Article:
ST. IGNATIUS - The return of more priceless tribal artifacts, saved by an expert's touch, brings healing to members of the Confederated Salish and Kootenai Tribes (CSKT).
Thursday was a day for amazement, and thankfulness, at the Three Chiefs Cultural Center in St. Ignatius, as lead conservator Nancy Fonicello of Ancient Artways Conservation returned more of the artifacts damaged in the 2020 fire that destroyed the People's Center, including some of the most significant in the tribes' history.
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"So these items are coming home again today and, yeah," Program Director Marie Torosian told the people who gathered as her voice caught for a moment. "I mean, I'm sorry. I get emotional when I think about it."
Emotional because the tribes' legacy was nearly destroyed. Now, pieces like this vest worn by Chief Martin Charlo in the 1920s are saved. Tribal leaders say the heartbreak was like a death in the family, met with resolve by the museum staff.
"And I saw that same kind of feeling, just heartbreak and yet balancing that with the real toughness," Tribal member and historian Steve Lozar noted. "This woman and her and her staff that night, to see them up close. And to see how hard it was for their hearts."
Conservator Nancy Fonicello of Ancient Artways Conservation says it's been an honor to head the recovery efforts.
"It's not just one single material. You've got leather, you've got beadwork. You've got feathers. You've got brass. You've got all different kinds of threads and fabrics. And so you have to consider all the different materials when you're working on cleaning them. What works for one material doesn't necessarily work for the piece that's right next to it."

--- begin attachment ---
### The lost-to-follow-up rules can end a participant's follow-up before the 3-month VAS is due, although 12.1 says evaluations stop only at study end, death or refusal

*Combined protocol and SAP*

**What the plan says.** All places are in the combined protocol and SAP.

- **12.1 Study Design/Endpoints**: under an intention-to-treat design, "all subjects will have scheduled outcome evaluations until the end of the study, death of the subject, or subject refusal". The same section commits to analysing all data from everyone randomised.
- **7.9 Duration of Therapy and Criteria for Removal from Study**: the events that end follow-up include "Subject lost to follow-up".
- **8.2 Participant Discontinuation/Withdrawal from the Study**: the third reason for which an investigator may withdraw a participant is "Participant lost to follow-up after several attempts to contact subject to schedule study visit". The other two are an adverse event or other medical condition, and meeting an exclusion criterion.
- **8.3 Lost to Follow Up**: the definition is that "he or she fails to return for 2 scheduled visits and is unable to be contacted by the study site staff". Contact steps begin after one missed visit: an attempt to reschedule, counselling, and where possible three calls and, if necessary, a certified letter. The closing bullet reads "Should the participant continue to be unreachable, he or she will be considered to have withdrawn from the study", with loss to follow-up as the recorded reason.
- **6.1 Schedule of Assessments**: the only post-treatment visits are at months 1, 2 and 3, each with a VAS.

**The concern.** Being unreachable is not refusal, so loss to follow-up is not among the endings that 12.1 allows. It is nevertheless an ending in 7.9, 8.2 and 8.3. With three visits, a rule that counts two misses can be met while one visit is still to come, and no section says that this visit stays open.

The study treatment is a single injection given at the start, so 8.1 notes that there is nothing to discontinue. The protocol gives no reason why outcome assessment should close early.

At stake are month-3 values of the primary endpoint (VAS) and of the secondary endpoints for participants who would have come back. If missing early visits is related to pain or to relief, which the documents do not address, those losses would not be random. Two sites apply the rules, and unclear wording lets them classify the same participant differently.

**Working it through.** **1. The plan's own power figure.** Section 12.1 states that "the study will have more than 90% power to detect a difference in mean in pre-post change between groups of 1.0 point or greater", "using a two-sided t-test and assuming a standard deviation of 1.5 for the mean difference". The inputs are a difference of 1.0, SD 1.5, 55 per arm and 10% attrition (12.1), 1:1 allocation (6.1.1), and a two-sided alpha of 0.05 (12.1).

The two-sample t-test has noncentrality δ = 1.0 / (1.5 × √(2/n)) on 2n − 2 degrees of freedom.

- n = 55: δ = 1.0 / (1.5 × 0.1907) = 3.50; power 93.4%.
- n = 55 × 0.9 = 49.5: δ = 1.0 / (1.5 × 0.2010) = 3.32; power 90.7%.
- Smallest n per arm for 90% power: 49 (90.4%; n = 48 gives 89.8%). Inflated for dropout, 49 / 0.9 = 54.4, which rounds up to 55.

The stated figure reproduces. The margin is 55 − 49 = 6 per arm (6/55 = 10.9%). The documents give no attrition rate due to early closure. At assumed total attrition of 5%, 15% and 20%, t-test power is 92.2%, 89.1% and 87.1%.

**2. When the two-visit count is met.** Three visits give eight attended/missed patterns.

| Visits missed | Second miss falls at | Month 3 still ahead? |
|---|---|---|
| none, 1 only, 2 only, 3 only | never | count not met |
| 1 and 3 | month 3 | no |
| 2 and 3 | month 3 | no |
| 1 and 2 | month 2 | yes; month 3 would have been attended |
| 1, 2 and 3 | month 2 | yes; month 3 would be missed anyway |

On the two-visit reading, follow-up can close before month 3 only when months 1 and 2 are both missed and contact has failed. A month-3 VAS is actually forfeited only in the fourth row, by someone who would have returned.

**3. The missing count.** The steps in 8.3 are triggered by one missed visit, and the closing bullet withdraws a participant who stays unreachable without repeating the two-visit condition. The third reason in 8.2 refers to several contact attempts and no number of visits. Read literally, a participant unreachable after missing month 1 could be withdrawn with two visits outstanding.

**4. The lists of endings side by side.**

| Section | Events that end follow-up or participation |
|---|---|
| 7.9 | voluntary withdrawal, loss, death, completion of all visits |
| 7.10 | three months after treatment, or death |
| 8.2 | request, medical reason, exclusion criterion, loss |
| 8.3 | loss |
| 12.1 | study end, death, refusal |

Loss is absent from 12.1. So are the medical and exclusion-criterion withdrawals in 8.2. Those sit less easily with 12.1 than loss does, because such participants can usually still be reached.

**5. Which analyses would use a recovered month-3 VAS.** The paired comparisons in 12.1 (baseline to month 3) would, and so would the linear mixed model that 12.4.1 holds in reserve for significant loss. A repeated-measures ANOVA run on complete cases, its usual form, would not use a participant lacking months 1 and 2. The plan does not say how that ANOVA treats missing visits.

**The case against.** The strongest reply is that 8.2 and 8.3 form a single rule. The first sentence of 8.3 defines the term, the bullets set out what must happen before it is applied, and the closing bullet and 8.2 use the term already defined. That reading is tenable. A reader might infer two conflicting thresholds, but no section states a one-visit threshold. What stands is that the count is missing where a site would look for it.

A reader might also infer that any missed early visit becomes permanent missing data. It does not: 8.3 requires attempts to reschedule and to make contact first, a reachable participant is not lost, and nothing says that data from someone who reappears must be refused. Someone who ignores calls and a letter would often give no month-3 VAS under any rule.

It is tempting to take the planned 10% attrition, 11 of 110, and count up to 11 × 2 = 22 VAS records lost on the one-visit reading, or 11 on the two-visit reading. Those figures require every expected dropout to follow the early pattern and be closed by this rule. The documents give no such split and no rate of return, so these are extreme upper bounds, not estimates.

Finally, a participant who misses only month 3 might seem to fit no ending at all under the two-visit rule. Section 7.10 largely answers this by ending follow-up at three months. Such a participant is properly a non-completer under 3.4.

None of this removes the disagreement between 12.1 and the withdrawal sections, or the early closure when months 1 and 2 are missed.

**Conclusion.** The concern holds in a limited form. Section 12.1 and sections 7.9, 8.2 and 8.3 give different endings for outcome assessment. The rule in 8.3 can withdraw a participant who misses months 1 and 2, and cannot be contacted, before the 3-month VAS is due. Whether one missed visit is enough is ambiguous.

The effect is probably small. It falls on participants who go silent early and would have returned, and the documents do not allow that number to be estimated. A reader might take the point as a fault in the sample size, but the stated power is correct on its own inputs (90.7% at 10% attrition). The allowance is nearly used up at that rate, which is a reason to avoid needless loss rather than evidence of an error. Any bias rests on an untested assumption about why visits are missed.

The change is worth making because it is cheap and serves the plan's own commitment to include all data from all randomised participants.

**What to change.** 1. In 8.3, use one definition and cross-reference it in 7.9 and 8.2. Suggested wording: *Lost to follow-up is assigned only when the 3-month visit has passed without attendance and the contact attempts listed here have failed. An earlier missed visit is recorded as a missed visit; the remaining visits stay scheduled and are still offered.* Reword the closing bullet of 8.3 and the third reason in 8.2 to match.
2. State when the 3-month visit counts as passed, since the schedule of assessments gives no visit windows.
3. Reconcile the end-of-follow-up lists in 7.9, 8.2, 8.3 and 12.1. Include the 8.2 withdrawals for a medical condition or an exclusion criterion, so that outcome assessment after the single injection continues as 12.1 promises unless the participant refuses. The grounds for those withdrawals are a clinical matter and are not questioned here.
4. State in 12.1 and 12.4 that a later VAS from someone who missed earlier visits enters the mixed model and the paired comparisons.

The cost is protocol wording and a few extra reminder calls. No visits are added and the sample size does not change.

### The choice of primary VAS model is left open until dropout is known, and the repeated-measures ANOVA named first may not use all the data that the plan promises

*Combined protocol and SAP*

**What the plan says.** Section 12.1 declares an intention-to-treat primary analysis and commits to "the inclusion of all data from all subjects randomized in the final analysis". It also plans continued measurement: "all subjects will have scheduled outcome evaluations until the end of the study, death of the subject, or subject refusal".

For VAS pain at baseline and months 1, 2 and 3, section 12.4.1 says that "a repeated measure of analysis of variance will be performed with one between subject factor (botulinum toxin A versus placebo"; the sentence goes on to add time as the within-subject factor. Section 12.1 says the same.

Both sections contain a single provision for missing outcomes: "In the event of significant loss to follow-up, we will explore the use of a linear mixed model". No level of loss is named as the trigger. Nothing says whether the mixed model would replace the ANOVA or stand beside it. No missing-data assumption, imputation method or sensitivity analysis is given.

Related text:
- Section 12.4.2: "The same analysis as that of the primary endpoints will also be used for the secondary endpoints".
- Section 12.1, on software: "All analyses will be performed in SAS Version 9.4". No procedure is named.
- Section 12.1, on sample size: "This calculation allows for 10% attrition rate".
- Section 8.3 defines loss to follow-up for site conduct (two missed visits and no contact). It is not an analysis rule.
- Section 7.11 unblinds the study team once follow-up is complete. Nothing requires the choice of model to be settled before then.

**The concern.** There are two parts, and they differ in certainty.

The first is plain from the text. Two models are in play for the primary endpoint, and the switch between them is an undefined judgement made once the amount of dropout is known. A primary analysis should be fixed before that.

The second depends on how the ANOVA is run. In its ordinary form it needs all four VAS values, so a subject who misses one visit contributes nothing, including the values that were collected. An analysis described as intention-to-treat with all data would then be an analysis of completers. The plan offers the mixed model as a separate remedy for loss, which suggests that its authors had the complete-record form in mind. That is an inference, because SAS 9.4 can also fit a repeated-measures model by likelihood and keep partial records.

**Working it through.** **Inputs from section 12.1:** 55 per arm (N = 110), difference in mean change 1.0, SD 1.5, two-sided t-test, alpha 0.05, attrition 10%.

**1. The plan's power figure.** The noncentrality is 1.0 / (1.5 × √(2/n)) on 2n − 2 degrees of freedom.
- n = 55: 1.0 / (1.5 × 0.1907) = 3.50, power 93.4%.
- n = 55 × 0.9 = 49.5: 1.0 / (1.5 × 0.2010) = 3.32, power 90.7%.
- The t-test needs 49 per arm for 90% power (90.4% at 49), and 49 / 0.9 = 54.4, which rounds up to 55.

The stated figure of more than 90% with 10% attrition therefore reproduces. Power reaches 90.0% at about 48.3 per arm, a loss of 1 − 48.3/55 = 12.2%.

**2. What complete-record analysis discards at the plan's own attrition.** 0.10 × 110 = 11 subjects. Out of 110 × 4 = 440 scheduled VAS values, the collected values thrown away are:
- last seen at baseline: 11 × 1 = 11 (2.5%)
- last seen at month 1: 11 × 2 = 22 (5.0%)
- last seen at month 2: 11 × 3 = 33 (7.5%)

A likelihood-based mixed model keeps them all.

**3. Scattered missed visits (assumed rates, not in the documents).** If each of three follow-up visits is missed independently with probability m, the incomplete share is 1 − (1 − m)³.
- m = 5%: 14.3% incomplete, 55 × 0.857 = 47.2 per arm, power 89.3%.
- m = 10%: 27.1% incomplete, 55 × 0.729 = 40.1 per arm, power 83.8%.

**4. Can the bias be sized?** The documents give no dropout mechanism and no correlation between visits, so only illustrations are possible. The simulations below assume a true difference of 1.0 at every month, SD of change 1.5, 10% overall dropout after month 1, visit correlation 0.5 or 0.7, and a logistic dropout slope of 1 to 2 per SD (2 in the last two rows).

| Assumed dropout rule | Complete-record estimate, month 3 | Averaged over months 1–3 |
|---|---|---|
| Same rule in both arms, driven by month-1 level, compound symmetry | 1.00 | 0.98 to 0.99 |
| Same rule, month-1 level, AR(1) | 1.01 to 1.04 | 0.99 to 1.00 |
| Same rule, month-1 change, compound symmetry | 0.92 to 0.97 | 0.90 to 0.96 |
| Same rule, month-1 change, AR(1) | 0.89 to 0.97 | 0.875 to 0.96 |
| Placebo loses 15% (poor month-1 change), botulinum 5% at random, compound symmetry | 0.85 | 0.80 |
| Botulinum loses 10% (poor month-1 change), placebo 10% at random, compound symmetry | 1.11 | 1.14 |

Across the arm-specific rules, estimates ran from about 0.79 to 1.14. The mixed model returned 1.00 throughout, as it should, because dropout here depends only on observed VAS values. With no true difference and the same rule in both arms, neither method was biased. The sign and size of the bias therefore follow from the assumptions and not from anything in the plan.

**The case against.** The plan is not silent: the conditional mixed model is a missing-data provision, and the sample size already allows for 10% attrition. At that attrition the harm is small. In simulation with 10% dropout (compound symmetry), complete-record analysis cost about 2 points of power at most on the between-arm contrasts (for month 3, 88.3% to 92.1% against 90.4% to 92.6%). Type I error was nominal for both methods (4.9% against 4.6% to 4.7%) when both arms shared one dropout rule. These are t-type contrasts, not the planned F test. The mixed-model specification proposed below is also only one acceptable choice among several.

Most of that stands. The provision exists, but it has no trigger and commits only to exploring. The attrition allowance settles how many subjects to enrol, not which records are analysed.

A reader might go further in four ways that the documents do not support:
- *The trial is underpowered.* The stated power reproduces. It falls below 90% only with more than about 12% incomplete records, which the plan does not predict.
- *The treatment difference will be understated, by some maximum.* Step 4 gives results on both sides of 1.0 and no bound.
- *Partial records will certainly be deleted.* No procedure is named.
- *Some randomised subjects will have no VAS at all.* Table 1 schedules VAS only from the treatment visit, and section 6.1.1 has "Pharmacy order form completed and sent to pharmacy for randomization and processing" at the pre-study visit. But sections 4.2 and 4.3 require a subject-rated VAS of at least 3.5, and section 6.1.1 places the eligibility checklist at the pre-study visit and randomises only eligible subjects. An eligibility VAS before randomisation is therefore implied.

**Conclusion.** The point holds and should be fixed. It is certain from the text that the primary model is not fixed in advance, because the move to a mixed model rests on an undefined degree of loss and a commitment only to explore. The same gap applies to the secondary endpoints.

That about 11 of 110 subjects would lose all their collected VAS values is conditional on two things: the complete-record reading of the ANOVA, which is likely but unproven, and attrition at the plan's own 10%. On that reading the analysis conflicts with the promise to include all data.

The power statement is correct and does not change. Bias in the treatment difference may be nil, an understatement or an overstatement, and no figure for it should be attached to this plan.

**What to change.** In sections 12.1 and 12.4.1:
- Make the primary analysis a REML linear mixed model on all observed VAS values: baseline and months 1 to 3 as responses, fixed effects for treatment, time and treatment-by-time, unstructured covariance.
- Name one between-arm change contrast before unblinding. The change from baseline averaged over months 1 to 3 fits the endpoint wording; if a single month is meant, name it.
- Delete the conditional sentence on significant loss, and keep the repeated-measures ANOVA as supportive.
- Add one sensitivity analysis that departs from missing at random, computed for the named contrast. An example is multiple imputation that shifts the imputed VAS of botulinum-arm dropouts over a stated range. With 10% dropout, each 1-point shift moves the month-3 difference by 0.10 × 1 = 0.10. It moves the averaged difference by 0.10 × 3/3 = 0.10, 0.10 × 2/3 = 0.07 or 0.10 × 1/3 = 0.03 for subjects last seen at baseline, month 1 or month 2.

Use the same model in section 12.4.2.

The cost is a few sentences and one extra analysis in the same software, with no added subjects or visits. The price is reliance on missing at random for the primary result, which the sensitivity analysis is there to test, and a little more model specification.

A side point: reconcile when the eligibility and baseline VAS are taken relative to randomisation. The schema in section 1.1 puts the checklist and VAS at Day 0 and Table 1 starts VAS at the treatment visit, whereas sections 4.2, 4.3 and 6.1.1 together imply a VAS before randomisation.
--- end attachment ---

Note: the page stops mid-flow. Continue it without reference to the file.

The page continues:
Fonicello told me the work is focused on cleaning as much as possible, and it's astonishing to see what's been done. Although some pieces will always bear evidence of that terrible night.
"We don't do any permanent changes, any adhesives. Anything we do as conservators has to be reversible completely and documented."
But this project is about more than restoring priceless artifacts. It's also about healing from one of the most devastating events in recent tribal history. Healing for both the families who created and donated this work over more than a century and the museum staff.
"That family you know, and this is a really powerful day for them," Vern Finley of the Kootenai Culture Committee observed.
Powerful for the tribe — but also for Fonicello to work so intimately with each piece — and empower the museum staff and volunteers to preserve the past for the future.
"Some of these pieces take hours. And you're with the piece constantly and you're thinking about who made it and the history of it. And you do get emotionally involved with them."
Finley feels the training Fonicello has given the tribe, including how to organize the records of the collection, has been invaluable.
"Nancy and the training she has provided and the assistance that she's provided. And it shows her humble nature because even though this is much her work she gives so much credit to everybody else."